Big data on big Data
Big data is a term that is used to describe the large volume of digital data that is created daily. Growing exponentially, it is estimated that we create on a daily basis at least 2.5 quintillion bytes of data, of which 90% has been created globally in the last two years. In 2015 according to IDC the estimated value of the big data market was $59bn and by 2019 it’s expected to roughly double to $102 billion. Companies are able to process, transmit and store more data than ever before and are understanding the valuable insights it can provide.
Where is your data exposed?
Over the last decade, we have voluntarily surrendered various aspects of our online privacy /data to use social and digital media technology, or even to get a free latte! Every minute of the day:
· Facebook users share over 2 million pieces of content.
· YouTube users upload 72 hours of new video
· 48 thousand apps are downloaded on Apple
· 277 thousand ‘tweets’ are made on Twitter
However, times are changing as we become more conscious about the data we give away. Here are five useful examples highlighting where data privacy may be compromised.
Most smartphones have inbuilt GPS technology that help you navigate and pinpoint your location when using Apple’s map or mapping apps such as Google Maps. This data tracks your whereabouts and is hidden within your iPhone’s iOS location settings. This location history shows all your movements detailing when, how often and the duration of your visit, such as where you live and work. On an archived post, dated back to the iOS 7 Apple states that “the data is kept solely on your device and won't be sent to Apple without your consent. It will be used to provide you with personalized services, such as predictive traffic routing”. However, if you prefer not to have your locations logged, you can disable this function in: Settings / privacy / location services / system services / frequent locations.
2.Facebook Messenger and WhatsApp
When Facebook launched its Messenger App, users were forced to download it in order to continue to be able to send and receive messages. This raised particular permission and privacy fears regarding the following access required on Android devices:
· WiFi information
These permissions are the same or very similar to most other messaging apps, including WhatsApp, Snapchat and Instagram that collect and analyse the user’s data for advertising purposes.
With more than 1 billion users and world-leading encryption, WhatsApp is seen as the preferred app for truly private chat conversations. However recent announced changes will allow it to co-ordinate and share user data with parent company Facebook. Users can decide to opt-out of the changes, though some time restrictions apply.
Social (business) networks and media channels contain a lucrative source of data for employers to find out about potential applicants and not having a LinkedIn profile could have a detrimental effect on your chance of even securing an interview. Recruitment Companies generally pay for the premium service that allows them to surf LinkedIn profiles anonymously and add relevant notes by way of a separate dossier to your profile. Therefore, it is prudent to regularly check your account and privacy settings to ensure you are happy with the level of information displayed and that it’s kept up to date.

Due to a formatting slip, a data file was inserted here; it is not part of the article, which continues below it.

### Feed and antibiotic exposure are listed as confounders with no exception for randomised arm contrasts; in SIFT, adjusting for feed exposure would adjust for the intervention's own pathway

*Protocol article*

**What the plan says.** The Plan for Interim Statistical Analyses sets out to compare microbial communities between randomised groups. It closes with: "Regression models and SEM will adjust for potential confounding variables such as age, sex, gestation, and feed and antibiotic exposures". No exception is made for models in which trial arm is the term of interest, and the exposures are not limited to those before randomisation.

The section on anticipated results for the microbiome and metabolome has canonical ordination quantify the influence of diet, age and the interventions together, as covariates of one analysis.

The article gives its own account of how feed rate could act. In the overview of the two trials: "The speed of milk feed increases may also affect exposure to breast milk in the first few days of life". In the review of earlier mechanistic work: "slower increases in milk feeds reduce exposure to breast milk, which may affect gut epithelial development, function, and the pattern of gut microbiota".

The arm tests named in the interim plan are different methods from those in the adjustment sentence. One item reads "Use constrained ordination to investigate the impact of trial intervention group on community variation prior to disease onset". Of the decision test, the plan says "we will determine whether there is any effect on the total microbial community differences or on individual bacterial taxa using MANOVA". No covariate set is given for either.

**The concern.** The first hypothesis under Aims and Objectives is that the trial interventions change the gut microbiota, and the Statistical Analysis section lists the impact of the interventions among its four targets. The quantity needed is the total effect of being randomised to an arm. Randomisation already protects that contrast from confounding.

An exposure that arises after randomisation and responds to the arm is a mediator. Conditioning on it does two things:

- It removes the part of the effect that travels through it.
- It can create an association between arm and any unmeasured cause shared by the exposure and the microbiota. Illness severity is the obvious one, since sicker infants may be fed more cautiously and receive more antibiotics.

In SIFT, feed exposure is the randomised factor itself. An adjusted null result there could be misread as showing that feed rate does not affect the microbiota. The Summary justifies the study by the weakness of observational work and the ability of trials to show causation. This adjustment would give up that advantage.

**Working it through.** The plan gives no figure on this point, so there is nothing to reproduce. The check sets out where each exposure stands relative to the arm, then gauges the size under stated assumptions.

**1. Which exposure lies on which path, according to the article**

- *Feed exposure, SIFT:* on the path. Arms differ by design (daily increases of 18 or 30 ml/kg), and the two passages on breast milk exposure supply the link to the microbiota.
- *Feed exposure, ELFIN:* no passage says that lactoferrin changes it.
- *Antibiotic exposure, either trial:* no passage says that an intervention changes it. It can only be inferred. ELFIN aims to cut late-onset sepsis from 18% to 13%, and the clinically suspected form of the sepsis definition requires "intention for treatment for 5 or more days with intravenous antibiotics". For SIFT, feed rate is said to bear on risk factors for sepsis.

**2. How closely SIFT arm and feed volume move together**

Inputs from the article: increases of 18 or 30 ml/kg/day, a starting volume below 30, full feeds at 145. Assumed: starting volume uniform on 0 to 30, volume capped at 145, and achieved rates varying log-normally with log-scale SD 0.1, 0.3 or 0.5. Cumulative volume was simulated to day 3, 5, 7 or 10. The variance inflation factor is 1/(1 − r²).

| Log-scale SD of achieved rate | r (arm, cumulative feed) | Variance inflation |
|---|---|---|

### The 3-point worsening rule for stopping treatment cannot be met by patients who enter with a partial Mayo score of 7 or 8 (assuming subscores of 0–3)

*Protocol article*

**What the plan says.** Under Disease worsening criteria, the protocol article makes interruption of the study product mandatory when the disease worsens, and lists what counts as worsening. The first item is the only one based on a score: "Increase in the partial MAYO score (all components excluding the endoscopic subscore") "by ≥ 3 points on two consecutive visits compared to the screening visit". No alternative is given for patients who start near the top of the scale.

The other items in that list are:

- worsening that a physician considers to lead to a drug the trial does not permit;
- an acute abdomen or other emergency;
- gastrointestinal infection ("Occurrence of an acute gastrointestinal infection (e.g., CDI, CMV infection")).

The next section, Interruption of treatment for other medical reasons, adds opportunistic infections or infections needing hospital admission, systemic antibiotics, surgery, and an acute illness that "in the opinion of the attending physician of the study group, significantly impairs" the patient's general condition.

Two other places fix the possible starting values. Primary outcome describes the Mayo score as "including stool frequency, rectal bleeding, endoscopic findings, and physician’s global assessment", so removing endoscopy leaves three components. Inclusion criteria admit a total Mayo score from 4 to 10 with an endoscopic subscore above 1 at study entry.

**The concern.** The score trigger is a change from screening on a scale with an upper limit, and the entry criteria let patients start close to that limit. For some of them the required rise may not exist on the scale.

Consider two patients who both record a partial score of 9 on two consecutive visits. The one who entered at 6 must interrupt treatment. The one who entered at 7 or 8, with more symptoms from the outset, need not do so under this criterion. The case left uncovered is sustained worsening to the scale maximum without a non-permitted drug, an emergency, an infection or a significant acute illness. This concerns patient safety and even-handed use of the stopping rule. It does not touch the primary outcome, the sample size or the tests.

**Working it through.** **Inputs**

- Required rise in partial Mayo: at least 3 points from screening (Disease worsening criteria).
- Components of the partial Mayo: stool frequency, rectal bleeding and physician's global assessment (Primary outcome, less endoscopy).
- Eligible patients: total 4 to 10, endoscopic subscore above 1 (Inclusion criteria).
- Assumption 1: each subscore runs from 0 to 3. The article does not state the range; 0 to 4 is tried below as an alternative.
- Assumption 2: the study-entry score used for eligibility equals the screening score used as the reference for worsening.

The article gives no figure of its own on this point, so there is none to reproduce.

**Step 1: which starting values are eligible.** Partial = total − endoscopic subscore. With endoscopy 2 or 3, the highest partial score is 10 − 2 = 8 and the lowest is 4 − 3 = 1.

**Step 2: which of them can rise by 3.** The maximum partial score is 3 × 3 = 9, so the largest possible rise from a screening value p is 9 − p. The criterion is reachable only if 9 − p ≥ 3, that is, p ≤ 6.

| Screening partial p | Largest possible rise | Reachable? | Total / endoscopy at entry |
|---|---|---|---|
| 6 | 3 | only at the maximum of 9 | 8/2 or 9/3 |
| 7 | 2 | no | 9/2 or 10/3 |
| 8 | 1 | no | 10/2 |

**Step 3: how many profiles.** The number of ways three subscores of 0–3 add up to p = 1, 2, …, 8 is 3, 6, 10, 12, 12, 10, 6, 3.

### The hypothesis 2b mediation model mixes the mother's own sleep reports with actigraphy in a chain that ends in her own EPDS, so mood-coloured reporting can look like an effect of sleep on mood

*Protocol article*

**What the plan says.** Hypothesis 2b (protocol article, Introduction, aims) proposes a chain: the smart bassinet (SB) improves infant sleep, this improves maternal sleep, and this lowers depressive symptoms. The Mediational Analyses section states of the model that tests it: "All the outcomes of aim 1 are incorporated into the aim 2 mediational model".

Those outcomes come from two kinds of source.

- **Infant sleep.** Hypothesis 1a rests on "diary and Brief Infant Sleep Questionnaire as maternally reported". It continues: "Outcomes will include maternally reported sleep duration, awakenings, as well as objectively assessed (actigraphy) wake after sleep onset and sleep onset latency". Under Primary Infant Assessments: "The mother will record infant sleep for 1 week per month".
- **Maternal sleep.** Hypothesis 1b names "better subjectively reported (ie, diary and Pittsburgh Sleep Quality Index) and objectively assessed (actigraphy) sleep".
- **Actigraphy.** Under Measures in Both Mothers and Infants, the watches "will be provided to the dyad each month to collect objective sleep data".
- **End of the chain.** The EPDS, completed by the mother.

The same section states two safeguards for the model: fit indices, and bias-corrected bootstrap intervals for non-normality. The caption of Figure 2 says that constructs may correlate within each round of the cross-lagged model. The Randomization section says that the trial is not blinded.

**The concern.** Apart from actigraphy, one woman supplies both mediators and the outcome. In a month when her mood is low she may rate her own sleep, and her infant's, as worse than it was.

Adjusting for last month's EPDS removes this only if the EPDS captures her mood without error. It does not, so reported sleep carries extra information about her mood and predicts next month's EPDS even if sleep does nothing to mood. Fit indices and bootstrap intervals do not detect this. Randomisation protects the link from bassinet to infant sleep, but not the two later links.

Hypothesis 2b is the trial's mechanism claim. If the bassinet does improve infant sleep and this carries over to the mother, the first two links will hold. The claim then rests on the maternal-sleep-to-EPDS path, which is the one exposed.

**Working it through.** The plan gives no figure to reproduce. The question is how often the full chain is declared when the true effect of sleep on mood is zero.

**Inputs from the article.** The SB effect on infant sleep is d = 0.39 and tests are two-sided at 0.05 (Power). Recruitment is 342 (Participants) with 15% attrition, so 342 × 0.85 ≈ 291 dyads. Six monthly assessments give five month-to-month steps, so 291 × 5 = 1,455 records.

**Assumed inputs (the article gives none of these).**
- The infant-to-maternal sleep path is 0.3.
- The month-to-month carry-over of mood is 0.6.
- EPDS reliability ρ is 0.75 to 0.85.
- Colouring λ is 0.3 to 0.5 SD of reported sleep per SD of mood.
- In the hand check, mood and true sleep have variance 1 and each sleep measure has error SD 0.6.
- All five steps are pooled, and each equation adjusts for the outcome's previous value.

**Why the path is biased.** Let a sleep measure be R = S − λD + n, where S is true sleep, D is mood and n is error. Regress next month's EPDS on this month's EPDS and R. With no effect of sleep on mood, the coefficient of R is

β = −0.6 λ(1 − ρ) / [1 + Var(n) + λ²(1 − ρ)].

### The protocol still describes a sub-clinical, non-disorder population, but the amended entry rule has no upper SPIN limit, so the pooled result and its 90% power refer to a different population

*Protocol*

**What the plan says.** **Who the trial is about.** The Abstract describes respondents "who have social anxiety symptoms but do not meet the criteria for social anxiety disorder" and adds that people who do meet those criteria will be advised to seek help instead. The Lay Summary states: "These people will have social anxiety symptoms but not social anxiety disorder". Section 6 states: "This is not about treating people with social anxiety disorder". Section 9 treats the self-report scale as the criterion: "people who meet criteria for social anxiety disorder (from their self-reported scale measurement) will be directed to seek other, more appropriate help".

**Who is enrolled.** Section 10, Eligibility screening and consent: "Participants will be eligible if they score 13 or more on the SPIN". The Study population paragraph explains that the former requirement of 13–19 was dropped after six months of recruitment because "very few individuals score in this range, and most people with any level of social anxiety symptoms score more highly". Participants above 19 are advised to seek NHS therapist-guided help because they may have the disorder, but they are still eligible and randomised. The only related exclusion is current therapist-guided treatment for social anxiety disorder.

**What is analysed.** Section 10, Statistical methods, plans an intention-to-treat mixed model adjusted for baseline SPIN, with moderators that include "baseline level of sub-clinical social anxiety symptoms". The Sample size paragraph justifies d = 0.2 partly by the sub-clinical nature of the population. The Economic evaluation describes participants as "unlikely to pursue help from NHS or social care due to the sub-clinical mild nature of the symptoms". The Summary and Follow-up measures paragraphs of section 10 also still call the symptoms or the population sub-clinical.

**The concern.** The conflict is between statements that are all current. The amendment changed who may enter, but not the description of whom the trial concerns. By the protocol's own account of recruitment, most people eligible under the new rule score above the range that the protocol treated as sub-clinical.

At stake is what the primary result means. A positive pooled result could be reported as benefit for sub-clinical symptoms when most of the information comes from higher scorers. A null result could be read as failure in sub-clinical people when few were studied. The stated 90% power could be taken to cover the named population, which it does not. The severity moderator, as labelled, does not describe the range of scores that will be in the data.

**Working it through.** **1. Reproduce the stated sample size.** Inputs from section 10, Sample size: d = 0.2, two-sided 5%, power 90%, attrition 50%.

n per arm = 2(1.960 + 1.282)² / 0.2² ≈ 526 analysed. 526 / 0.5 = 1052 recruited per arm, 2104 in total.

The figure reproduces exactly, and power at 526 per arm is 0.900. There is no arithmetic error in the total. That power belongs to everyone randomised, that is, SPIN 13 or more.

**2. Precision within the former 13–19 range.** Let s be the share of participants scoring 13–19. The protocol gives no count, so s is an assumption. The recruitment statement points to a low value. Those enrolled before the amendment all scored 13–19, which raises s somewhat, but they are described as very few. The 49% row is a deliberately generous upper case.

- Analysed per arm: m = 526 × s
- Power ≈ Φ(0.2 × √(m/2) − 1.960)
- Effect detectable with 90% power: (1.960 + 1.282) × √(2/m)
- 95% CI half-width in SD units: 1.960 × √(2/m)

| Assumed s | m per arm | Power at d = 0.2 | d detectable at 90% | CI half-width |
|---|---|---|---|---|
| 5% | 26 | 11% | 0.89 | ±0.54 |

Google receives over 4 million search queries per minute. It saves every search you have ever made and stores a record of every ad you have clicked on, using this data to build a profile about you. If you’re an Android user, your mobile device may be sending your location to Google. However, you can choose to review and control this information: http://www.google.com/settings/ads/ Furthermore, if you prefer not to have your data collected and shown on the Google analytics tool, you are able to opt out: http://tools.google.com/dlpage/gaoptout Yet it isn’t just Google that has access to your data, as an Android user, third party apps and extensions will also be able to read your Google data. You can review your security permissions here: https://security.google.com/settings/security/permissions
When entering the realm of Blogging, your blog can be a potential target and so can your reputation and finances. The new currency of the ‘digital revolution’ is data. Each ‘click’ you make online is gathered, analysed and can be sold to third party advertisers without your consent, leaving you vulnerable to telemarketing calls, spam and junk emails. If your personal data is susceptible to being hacked, your finances could also be at risk. Therefore, it is recommended that you use strong, unique passwords for every site you’re registered on and make sure you change them regularly.
“The digital revolution is the new industrial revolution”. The exponential growth of the digital age has highlighted severe deficiencies with the protection of personal information and data. Therefore, it is imperative to keep your software up to date, regularly run an anti-malware program and ensure you regularly backup your data, this will help reduce your risk of security threats but also hardware failures. Remember once online always online, so watch what you share on social media. Most importantly think before you click especially with email links and attachments.
However, the next decade will see the momentum turning, with privacy going hand in hand with better non-tracking communication technology such as ZeroNet, MeWe, 23snaps and UmeNow. Additionally, with the recent launch of the world’s first quantum communication satellite known as the Quantum Science Satellite (QUESS) users may gain back control on how their data is transmitted knowing that their messages are secure by way of quantum cryptography and cannot be hacked.